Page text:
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Evaluating LED lighting options

Efficiency, service life and light quality are all reasons why facility managers are increasing choosing LED luminaires over more traditional lighting technologies. In fact, according to market research firm Strategies Unlimited, the LED market is projected to grow to a staggering $8.3 billion in 2014.  

Despite the wide spread adoption of LED luminaires, there still remains questions in the marketplace: Are LED's glowing claims mere marketing hype? What about early deployments that failed to live up to expectations? Will the LED luminaires installed today still provide bright, high-quality light ten or fifteen years down the road? Having the answers to these questions will make a significant difference to a facility's long-term capital decisions, its facility maintenance costs, as well as to its overall productivity.

That's why the lighting industry has established standards. For traditional lighting, standards for lamp lifetime are well known. For example, industry-standard procedures for rating incandescent, fluorescent and HID lamps involve operating a large sample until 50 percent of the lamps have failed. The hours of operation up to that point determine the rated life of the lamp. Some may fail sooner, some later, but on average that's the lifetime you can expect under normal operating conditions.

This system doesn't apply to LEDs because the diodes rarely fail outright. In fact, there's no theoretical limit to how long they can operate at low levels. Instead, in luminaires for commercial and industrial lighting, individual diodes may fail, but the primary failure mode is a gradual diminishing of luminous flux over time. The term L70 is used to indicate that the effective lighting level has decreased to 70 percent of the original level. In most situations, this decrease begins to be noticeable to the human eye at around L70, and this figure is typically used in rating LED luminaires. In other words, a 60,000 hour rating means the manufacturer expects 50 percent of fixtures to be at 70 percent of maximum luminous flux after 60,000 hours of operation.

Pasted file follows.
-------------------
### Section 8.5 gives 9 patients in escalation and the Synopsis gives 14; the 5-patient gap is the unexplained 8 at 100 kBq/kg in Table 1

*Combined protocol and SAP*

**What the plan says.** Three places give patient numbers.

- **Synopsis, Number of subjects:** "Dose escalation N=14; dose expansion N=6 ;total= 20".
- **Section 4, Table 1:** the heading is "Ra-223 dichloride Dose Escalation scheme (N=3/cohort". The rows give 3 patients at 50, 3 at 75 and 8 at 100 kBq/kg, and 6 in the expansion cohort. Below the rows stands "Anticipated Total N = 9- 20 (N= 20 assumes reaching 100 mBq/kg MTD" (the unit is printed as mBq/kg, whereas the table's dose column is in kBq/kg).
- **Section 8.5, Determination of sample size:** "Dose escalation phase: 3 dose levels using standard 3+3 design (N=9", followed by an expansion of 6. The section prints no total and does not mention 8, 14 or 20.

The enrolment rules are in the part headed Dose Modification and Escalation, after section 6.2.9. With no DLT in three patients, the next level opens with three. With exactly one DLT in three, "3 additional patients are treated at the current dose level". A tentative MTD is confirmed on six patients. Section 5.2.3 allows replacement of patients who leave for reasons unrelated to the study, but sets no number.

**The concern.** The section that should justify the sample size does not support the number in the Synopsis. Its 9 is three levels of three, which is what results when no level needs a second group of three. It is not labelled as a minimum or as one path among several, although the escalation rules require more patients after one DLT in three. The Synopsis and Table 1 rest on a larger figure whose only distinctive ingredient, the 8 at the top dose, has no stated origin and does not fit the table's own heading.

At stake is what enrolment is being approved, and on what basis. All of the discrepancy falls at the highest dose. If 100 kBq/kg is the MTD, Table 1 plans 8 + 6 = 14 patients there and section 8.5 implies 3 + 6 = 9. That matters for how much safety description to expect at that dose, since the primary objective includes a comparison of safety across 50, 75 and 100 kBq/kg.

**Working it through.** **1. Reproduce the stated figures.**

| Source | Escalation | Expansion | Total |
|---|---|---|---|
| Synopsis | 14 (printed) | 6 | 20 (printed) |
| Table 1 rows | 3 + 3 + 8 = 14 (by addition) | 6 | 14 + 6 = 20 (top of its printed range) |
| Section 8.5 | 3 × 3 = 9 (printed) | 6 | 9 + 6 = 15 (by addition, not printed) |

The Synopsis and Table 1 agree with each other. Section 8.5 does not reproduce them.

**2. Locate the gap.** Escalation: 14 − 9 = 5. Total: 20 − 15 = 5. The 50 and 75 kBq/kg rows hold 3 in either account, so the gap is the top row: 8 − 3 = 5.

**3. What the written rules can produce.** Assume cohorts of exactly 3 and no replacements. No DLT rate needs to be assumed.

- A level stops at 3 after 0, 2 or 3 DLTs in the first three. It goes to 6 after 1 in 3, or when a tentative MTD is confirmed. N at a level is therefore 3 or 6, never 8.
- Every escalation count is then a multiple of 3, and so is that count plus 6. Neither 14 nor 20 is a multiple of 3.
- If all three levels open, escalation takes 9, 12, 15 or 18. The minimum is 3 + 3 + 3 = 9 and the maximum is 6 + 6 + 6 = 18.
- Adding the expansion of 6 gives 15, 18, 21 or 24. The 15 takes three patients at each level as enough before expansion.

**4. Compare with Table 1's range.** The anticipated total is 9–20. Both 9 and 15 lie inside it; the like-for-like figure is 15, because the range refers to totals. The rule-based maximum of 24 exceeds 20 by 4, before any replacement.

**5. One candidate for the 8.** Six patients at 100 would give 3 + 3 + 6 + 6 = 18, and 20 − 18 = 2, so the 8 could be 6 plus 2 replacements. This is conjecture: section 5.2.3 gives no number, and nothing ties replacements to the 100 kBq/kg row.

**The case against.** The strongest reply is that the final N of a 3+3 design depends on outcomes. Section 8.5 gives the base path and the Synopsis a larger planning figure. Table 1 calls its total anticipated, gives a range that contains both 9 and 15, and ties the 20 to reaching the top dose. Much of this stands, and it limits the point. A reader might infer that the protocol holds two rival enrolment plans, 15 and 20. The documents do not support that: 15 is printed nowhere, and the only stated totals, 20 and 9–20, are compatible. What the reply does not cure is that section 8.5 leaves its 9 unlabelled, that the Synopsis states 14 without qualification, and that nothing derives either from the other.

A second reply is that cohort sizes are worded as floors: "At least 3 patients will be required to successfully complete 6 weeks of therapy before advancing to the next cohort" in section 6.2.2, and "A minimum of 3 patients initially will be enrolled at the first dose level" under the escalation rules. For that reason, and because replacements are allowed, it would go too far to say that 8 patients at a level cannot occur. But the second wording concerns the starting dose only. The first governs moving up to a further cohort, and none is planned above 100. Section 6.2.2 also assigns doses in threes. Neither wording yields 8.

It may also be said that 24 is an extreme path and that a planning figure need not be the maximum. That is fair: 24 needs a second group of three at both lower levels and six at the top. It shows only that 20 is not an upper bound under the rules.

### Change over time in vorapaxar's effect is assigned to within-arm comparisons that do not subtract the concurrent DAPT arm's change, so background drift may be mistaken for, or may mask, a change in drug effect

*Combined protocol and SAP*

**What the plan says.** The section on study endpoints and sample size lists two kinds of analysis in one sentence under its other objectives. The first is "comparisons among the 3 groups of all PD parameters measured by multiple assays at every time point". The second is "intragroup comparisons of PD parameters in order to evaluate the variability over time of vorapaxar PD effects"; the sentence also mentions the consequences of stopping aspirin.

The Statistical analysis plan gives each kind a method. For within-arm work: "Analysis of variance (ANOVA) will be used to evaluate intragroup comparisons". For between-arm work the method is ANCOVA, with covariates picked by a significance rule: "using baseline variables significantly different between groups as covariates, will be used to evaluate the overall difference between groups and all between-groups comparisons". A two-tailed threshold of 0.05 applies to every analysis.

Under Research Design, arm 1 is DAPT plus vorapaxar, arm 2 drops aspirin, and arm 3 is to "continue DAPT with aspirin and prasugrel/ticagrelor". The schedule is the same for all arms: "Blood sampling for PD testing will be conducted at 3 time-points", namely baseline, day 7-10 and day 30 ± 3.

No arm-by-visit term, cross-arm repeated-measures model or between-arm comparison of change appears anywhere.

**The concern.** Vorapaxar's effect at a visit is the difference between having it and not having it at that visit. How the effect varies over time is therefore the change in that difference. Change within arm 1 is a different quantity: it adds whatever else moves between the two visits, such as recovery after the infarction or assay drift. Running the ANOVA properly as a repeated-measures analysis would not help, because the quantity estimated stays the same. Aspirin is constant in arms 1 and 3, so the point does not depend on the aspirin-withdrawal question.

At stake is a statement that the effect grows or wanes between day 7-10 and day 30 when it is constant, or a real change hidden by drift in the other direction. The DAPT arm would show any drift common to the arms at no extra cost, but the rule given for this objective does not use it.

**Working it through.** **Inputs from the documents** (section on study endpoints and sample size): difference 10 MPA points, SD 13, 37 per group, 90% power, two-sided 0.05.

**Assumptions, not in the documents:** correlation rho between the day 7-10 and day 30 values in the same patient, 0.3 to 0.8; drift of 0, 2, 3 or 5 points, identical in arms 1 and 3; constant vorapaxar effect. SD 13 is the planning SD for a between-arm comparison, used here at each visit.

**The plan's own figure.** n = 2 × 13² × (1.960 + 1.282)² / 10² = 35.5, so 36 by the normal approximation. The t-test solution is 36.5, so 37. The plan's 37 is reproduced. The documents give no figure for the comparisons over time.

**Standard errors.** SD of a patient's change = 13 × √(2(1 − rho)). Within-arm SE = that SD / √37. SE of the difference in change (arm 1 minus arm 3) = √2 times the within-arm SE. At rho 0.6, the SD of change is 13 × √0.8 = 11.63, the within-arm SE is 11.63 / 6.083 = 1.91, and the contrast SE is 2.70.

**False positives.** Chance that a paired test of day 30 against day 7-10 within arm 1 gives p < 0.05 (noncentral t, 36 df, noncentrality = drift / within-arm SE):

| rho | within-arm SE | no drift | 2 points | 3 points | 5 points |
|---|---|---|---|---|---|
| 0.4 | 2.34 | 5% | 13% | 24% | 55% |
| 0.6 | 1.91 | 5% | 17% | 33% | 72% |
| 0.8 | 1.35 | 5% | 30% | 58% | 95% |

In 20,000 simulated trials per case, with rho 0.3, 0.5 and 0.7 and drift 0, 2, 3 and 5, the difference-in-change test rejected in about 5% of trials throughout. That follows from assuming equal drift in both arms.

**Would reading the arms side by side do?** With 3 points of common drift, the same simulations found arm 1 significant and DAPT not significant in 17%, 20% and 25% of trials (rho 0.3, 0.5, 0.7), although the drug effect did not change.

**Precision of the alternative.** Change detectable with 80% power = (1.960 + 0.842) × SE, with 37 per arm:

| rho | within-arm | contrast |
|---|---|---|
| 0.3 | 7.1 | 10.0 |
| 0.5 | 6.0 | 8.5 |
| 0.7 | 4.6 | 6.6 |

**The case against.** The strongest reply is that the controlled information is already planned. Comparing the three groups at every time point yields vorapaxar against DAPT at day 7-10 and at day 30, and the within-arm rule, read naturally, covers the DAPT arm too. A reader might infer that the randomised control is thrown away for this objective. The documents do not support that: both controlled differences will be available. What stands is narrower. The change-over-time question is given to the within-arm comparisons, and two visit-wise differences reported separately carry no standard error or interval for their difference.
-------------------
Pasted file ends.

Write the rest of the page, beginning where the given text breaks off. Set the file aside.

To help resolve this issue, the testing method IES LM-80 was developed by the Illuminating Engineering Society of North America, providing a standardized way to establish L70 ratings for individual LEDs and LED arrays under nominal conditions of temperature, power quality and other environmental factors. However, IES LM-80 does not cover modes of failure that may occur in a fully assembled luminaire. For example, improperly matched electronics or inadequate heat sinking can have a significant effect on the quality of light and useful life of the luminaire. Another test method, IES LM-79, addresses these issues by offering a standard methodology for testing complete luminaires, using absolute photometry.

At this point, there are no globally accepted standards for LED testing, but the North American LM-79 and LM-80 standards provide a foundation that is likely to be adopted more broadly over the next year or two. Even then, the standards aren't a perfect guide, as they don't account for the particular conditions an installation will be exposed to, such as high ambient temperatures, extreme humidity, shock, vibration and more.  

In the end, the best course of action when evaluating LED luminaire options is to:

  • review LM-79 and LM-80 data
  • study the manufacturer's specifications and testing data
  • ensure properly matched drivers and diodes
  • look for T ratings that meet or even exceed your requirements

For more answers, visit the Appleton blog at http://community.emerson.com/appleton.
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